Due to the antagonistic and outright racist history of America, every interaction between Black and white people is seen through a racialized lens that forces us to question each others intentions. When Kanye faked us all out during Alternative artist Beck’s acceptance speech for Best Album at the Grammy’s, his actions were automatically read as “a Black man picking on a defenseless white guy.” No matter how much Kanye explains that his actions were in jest and that the voices in his head told him to do it (another joke Kanye made that was in jest) he will still be demonized as the “Black bully” who is selective in his victimization to only innocent and unassuming white people.

In an attempt at scolding the Black boogeyman, Garbage singer Shirley Manson in an open letter uses coded language to reprimand Kanye. “You disrespect your own remarkable talents and more importantly you disrespect the talent, hard work and tenacity of all artists when you go so rudely and savagely after such an accomplished and humble artist like BECK.”  Manson’s comments were said in reference to an E! Entertainment post-Grammy’s interview where Kanye espoused his opinion that the Grammy’s don’t respect artistry. Black people have been called “savages” since before the inception of America and for Manson to posit Beck, who is white, as “humble” and Kanye, a Black man, as a “savage” is nothing more than reinforcing tropes of uncivilized Black people who threaten the purity and sanctity of whiteness by virtue of simply existing.

If we are to truly move past America’s bigoted past and present, we need to level the playing field. What Kanye did is exercise his First Amendment right to Freedom of Speech. Kanye did this is 2009 with Taylor Swift and contemporarily with E! Entertainment. Manson also expressed her opinion, which she has every right to. The only difference is when a powerful Black celebrity like Kanye says something it is viewed as savagery, but when white people in the entertainment industry do it, they are touted as heroes e.g. Seth Rogan and his film The Interview. When Seth Rogan wanted to release his controversial and satirical movie that depicts North Korean leader Kim Jong Un in a less than favorable light, Hollywood stood up for him, but when Kanye feels a Beyoncé should win an award over another artist, which is extremely less controversial he is berated in the media. Hollywood backed Rogan, who will stand up for Kanye?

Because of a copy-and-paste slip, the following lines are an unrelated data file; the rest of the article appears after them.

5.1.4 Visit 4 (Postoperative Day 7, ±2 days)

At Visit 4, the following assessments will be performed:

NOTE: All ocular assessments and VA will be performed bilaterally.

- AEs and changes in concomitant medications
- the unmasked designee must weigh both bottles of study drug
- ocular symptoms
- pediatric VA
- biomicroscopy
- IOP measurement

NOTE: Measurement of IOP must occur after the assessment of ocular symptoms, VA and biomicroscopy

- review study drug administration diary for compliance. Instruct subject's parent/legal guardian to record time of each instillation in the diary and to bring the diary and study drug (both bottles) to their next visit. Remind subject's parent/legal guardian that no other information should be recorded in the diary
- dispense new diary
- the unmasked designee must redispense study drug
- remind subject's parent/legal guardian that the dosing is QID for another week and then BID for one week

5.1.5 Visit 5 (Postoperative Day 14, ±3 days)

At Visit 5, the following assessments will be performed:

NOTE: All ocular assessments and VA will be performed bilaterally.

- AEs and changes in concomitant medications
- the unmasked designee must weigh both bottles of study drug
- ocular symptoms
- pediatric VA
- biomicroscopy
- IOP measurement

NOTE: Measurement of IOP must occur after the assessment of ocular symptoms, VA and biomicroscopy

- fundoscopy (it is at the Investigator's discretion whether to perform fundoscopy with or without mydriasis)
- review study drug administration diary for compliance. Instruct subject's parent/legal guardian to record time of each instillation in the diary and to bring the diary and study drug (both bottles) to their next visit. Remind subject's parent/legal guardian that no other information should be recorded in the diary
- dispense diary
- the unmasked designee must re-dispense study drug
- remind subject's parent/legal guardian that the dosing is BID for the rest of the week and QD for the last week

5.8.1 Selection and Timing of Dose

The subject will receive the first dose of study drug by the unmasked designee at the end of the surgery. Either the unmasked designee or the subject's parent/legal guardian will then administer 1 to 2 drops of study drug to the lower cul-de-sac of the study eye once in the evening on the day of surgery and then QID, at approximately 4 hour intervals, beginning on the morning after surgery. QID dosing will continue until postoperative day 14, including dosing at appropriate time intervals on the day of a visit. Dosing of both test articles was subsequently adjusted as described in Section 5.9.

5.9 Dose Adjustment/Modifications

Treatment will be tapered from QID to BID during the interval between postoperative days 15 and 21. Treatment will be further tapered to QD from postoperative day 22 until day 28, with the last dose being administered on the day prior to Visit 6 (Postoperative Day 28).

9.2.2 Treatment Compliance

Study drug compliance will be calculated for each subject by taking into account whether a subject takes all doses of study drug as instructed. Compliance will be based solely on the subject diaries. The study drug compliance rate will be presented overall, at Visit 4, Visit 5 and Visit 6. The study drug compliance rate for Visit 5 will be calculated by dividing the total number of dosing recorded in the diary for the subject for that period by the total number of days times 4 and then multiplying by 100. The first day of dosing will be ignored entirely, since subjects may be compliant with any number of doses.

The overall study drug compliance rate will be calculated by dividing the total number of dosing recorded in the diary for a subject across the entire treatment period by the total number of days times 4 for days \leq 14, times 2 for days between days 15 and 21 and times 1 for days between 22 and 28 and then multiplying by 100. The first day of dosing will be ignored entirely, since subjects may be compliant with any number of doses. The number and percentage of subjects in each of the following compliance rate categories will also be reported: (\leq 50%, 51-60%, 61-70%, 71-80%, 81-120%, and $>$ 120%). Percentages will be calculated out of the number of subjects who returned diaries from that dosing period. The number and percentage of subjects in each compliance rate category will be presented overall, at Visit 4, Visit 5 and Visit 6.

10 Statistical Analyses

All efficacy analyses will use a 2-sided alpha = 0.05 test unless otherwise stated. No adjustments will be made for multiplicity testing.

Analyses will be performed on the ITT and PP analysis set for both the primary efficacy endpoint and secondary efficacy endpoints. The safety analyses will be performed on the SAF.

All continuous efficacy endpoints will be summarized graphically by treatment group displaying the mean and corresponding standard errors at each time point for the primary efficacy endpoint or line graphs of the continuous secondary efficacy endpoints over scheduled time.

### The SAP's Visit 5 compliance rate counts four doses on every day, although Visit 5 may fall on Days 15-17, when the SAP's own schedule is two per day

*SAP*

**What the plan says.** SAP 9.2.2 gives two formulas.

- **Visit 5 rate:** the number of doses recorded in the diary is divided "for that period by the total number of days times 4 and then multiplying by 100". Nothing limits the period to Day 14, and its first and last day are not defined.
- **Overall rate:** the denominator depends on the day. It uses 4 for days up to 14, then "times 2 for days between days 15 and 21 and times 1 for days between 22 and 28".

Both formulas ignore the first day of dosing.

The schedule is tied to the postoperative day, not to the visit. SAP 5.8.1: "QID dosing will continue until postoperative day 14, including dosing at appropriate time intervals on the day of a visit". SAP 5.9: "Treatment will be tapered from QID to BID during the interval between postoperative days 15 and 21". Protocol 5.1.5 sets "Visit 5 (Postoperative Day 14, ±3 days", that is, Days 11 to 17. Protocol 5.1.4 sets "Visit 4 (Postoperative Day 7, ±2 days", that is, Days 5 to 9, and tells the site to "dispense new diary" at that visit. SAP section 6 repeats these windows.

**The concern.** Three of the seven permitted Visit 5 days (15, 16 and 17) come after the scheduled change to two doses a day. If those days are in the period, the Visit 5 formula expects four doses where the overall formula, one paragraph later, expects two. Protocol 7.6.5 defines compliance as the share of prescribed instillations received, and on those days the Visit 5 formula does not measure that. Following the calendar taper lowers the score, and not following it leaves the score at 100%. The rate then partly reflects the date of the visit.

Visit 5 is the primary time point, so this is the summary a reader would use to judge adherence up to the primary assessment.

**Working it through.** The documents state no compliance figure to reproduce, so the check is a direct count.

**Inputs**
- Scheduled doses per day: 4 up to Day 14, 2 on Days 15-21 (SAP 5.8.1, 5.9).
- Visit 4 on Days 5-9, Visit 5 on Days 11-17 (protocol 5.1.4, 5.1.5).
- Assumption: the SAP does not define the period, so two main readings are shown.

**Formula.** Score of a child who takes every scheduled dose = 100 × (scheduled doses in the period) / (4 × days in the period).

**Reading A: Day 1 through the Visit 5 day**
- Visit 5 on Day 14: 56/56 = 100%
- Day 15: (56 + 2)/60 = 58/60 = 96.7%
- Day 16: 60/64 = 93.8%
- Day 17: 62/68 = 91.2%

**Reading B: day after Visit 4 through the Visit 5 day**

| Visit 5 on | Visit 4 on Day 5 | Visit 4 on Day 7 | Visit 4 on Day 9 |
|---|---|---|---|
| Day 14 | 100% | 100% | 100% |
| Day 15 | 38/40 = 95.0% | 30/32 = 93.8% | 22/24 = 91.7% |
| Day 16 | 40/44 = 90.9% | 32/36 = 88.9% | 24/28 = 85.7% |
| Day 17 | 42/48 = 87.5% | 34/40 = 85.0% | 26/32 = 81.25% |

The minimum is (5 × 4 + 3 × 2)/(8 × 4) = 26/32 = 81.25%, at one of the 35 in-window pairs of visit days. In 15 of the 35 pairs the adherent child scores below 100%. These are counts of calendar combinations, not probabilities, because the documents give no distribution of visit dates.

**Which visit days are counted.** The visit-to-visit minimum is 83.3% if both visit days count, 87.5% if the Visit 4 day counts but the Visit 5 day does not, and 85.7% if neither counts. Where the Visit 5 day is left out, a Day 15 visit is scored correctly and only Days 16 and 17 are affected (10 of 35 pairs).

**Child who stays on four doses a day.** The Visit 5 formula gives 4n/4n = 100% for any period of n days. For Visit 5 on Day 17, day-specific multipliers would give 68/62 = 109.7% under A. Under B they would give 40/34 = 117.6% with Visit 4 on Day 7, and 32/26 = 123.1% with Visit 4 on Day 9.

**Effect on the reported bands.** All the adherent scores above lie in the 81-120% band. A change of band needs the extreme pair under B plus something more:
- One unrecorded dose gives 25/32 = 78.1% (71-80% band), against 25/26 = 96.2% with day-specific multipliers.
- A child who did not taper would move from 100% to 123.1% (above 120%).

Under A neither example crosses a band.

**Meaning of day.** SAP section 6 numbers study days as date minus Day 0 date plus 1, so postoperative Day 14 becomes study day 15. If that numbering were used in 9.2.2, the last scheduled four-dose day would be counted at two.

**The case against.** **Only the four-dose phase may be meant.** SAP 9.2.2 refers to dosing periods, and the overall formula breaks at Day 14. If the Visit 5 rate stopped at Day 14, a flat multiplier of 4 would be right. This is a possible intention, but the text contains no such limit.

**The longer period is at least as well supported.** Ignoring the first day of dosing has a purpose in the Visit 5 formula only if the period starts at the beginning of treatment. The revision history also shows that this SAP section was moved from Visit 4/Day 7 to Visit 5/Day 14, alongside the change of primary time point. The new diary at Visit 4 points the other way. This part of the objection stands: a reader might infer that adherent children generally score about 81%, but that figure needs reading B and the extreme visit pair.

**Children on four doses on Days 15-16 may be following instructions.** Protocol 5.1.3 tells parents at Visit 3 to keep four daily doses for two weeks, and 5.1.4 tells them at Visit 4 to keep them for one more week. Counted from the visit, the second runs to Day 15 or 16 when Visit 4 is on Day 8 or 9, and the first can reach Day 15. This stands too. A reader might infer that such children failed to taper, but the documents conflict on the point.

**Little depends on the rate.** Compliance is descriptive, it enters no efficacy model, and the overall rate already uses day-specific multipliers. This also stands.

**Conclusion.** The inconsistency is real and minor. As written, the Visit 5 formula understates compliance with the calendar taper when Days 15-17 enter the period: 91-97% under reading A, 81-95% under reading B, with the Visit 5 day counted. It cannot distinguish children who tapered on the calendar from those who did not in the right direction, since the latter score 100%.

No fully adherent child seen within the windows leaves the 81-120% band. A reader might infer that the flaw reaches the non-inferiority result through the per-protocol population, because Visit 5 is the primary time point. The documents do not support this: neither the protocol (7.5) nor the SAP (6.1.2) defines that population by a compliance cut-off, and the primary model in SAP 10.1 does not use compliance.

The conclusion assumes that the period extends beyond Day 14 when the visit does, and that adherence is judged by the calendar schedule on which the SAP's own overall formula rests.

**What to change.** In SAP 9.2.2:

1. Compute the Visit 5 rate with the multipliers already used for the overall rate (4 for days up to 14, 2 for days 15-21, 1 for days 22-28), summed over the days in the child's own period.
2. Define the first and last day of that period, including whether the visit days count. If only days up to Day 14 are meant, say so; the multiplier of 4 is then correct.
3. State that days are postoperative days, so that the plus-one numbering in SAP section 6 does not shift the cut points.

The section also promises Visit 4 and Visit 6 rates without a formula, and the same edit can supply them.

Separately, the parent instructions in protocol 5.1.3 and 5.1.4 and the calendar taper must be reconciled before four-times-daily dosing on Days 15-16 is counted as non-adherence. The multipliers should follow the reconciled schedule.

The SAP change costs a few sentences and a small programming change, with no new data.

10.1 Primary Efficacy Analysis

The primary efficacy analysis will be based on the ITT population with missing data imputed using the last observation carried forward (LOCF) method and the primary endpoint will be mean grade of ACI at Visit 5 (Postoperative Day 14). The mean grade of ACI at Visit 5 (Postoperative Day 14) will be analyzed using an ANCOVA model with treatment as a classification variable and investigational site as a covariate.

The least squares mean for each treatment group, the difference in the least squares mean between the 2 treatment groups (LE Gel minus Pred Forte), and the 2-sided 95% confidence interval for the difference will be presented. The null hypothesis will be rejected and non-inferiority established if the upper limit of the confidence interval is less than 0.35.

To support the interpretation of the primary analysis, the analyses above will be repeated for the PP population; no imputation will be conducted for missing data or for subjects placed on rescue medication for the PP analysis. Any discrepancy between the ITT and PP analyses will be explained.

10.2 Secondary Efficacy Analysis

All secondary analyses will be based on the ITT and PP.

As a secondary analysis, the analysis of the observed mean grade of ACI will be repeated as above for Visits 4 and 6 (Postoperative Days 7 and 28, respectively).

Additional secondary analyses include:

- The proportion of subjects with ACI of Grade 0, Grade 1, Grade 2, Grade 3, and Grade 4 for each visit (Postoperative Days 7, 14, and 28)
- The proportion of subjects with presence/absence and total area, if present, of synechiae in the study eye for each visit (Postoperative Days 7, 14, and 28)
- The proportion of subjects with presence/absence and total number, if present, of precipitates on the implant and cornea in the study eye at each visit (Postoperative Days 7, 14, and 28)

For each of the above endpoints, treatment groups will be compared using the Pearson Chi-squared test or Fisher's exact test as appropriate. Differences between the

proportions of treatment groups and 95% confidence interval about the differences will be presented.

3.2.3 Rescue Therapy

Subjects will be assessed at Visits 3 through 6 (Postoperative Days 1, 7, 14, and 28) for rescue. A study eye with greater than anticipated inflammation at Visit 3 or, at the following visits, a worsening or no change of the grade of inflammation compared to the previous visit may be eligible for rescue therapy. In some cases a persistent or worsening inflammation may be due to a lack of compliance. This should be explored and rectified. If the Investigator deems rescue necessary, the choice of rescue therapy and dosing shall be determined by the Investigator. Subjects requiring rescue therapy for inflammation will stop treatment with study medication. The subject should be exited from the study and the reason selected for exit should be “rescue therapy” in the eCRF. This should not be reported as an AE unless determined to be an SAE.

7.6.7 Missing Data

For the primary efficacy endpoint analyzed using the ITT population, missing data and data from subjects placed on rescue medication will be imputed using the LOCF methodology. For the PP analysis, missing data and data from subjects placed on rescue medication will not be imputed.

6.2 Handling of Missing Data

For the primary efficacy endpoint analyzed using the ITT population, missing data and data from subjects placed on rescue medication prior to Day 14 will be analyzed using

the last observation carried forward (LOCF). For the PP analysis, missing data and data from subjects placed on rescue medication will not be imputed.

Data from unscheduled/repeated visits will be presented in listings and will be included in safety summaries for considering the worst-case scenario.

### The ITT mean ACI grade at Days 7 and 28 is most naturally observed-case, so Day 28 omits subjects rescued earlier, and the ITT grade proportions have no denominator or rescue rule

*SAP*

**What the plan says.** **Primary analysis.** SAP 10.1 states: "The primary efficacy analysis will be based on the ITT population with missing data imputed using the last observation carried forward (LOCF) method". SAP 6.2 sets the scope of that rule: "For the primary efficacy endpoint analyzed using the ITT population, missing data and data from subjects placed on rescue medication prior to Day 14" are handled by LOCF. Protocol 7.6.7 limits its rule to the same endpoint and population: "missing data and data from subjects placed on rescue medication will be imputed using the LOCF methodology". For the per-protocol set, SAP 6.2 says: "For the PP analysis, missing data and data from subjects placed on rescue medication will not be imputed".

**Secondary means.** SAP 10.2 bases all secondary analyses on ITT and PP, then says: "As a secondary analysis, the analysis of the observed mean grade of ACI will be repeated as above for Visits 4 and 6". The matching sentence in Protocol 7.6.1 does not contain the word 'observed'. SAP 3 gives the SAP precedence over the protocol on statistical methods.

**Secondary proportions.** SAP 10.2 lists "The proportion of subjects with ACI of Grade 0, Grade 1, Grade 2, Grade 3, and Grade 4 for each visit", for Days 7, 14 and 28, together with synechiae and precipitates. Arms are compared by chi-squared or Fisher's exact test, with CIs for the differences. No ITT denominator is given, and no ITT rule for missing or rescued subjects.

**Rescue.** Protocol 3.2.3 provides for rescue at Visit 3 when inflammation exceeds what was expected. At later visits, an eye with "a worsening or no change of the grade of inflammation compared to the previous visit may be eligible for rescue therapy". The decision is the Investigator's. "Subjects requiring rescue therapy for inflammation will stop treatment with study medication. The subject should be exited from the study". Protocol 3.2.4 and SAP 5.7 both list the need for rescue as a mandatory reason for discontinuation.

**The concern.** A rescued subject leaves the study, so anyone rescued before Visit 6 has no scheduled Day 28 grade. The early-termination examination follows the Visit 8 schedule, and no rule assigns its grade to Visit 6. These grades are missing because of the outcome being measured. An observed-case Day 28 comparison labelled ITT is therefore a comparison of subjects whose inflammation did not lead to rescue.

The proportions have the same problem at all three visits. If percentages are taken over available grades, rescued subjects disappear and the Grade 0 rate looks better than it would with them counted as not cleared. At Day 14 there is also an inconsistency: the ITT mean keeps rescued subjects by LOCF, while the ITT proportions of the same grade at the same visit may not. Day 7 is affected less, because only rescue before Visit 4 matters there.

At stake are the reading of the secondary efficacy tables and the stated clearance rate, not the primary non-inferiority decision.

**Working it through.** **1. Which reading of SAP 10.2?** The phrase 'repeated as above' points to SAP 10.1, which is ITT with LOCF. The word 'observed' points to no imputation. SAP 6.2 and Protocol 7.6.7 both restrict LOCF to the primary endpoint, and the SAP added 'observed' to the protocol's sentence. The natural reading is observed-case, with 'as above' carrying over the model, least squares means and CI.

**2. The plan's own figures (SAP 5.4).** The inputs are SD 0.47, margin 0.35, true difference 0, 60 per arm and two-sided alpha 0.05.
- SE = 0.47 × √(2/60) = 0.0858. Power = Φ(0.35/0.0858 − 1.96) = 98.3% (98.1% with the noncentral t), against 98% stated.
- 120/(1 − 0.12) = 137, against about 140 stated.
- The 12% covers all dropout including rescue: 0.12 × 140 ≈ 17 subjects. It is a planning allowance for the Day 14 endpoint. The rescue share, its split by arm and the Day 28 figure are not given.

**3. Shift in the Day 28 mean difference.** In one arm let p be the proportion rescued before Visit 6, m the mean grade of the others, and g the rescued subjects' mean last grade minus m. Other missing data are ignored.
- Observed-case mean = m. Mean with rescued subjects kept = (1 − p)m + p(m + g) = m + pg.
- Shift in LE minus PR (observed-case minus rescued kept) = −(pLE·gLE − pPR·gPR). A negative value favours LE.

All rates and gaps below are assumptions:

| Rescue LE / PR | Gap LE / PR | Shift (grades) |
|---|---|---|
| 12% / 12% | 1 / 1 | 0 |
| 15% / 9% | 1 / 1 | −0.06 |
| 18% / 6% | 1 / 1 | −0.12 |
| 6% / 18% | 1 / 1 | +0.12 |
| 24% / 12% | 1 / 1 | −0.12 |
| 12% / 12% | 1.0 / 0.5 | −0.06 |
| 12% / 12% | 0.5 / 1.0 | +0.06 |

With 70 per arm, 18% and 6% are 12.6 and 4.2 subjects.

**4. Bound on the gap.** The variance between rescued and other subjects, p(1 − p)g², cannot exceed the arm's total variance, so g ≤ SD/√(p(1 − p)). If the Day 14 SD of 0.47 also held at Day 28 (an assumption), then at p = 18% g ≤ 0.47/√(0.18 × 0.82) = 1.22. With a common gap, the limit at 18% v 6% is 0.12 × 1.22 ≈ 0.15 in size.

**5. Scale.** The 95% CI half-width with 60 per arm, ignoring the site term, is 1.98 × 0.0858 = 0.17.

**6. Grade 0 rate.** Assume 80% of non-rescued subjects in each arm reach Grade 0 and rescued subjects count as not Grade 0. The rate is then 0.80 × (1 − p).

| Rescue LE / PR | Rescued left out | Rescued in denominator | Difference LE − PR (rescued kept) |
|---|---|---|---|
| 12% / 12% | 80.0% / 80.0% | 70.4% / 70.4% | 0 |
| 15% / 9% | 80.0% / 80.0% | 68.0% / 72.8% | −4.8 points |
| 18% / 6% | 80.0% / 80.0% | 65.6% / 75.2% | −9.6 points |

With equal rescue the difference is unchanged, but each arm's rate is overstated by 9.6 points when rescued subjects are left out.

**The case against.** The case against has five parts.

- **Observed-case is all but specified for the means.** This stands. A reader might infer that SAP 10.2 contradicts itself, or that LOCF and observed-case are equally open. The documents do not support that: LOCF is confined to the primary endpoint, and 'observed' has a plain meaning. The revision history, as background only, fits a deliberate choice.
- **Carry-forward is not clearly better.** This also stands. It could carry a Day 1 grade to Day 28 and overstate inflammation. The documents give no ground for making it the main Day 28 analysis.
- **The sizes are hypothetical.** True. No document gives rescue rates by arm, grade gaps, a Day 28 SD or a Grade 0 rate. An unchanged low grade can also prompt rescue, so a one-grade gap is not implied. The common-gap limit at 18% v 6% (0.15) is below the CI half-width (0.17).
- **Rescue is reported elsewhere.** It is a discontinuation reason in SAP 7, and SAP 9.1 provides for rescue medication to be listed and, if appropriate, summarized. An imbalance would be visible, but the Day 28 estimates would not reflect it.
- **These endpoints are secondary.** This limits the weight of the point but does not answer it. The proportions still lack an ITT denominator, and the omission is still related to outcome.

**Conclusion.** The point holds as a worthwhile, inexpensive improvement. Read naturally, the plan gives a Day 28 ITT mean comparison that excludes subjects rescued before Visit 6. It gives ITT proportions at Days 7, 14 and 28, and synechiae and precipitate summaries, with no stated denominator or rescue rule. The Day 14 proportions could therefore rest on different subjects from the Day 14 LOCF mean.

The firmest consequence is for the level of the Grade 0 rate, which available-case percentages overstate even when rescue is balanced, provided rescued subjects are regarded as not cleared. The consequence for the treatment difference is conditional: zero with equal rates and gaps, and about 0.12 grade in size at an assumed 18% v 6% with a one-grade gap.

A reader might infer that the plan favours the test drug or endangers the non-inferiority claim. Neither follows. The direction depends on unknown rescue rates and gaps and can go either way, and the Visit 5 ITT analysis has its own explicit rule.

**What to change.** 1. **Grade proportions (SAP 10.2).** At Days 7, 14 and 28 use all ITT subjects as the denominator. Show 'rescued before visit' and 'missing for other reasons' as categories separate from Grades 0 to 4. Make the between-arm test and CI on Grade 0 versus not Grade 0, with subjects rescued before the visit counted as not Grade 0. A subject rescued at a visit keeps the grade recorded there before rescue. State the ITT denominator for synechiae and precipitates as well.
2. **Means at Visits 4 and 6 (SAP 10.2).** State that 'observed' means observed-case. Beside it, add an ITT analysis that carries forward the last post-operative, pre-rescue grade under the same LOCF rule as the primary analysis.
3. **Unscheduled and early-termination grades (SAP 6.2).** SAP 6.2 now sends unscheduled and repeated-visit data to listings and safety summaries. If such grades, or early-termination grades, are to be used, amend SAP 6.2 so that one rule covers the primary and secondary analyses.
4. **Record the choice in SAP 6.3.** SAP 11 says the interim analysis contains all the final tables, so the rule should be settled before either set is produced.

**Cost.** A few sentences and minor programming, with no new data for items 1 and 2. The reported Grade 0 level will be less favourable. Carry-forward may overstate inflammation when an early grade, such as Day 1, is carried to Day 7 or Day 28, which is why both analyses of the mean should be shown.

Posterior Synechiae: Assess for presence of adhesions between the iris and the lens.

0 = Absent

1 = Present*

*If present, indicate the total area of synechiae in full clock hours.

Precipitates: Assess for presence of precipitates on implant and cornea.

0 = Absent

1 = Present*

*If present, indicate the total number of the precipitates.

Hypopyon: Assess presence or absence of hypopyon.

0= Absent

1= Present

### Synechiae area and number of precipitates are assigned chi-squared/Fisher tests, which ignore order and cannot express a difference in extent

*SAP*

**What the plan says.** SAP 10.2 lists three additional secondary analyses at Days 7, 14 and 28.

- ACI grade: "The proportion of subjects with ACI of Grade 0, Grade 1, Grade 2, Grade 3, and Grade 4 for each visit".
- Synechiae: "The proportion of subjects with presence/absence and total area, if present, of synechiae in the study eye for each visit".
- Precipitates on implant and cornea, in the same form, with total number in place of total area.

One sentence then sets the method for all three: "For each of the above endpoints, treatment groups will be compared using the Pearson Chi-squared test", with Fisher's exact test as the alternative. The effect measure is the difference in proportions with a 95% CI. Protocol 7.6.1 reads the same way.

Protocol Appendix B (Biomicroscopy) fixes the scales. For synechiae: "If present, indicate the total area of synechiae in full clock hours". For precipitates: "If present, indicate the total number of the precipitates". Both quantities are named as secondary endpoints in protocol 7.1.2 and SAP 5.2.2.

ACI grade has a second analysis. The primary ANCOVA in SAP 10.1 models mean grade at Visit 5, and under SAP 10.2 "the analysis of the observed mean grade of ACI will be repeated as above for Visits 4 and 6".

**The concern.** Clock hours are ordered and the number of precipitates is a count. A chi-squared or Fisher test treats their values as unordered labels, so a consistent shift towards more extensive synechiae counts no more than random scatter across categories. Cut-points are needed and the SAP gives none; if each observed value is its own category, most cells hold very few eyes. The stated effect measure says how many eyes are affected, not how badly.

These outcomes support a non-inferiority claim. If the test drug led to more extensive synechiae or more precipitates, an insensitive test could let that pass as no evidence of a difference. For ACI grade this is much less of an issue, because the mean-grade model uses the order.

Stay Mad Then! : In Defence of The Right To Be Angry

Kanye Grammys

On Kanye West, Azealia Banks and a call for a deeper reading of their rage.

By Jay Dodd

Kanye’s narrative has been riddled with often sloppily generalised tantrums. While we must hold him accountable to his “seat at the table aspirations,” we often, as consumers of his frequency of Blackness, only hear him as whiny child begging for attention. In 2009, when Kanye stormed theMTV VMA’s to call out the injustice of Taylor Swift winning Best Female Video over Beyoncé’s “Single Ladies”, official lines in the sand were drawn in the Kanye Fan Club. Some supported him: critics fetishizing his Black Boy rage, BeyHive stans who wanted to do it themselves, and me, clearly (sorry bout it). Others saw this act as yet another temper tantrum from the oft caustic and flippant egoist Mr. West. 

Black artists who cry out are dismissed and sensationalized a hyper-sensitive.

In the time since, we have seen him marry into a pop cultural case study of race, class, and positionings of Blackness, all while trying to negotiate his own. And since the birth of his daughter he has taken on new forms and new languages for his work. Last night he performed both his recent homage the lineage of woman in his life , and his conversation about respectability with Rihanna (“Only One,” and “FourFiveSeconds,” respectively). Kanye, his mouth, (his dick) and his whole brand are constantly seen through a lens of anger. But recently, he has shared with us smiles and some thought things were “safe”, however: Kanye West absolutely cares about Blackness and artistry.

As part of the anti-black violence “some call cultural smudging” in the popular culture, we see this trope of the Angry Black Folk. They speak out the mouth, they clap back, they embarass & destroy. Kanye has screamed out at varying levels of injustice, and at each of them we should attempt make a space to hear it. While often misread as infraction, Black artists who cry out are dismissed and sensationalized a hyper-sensitive. While this violence on Kanye is a child like caricature and salivation at his smile, this violence is compounded for Black women.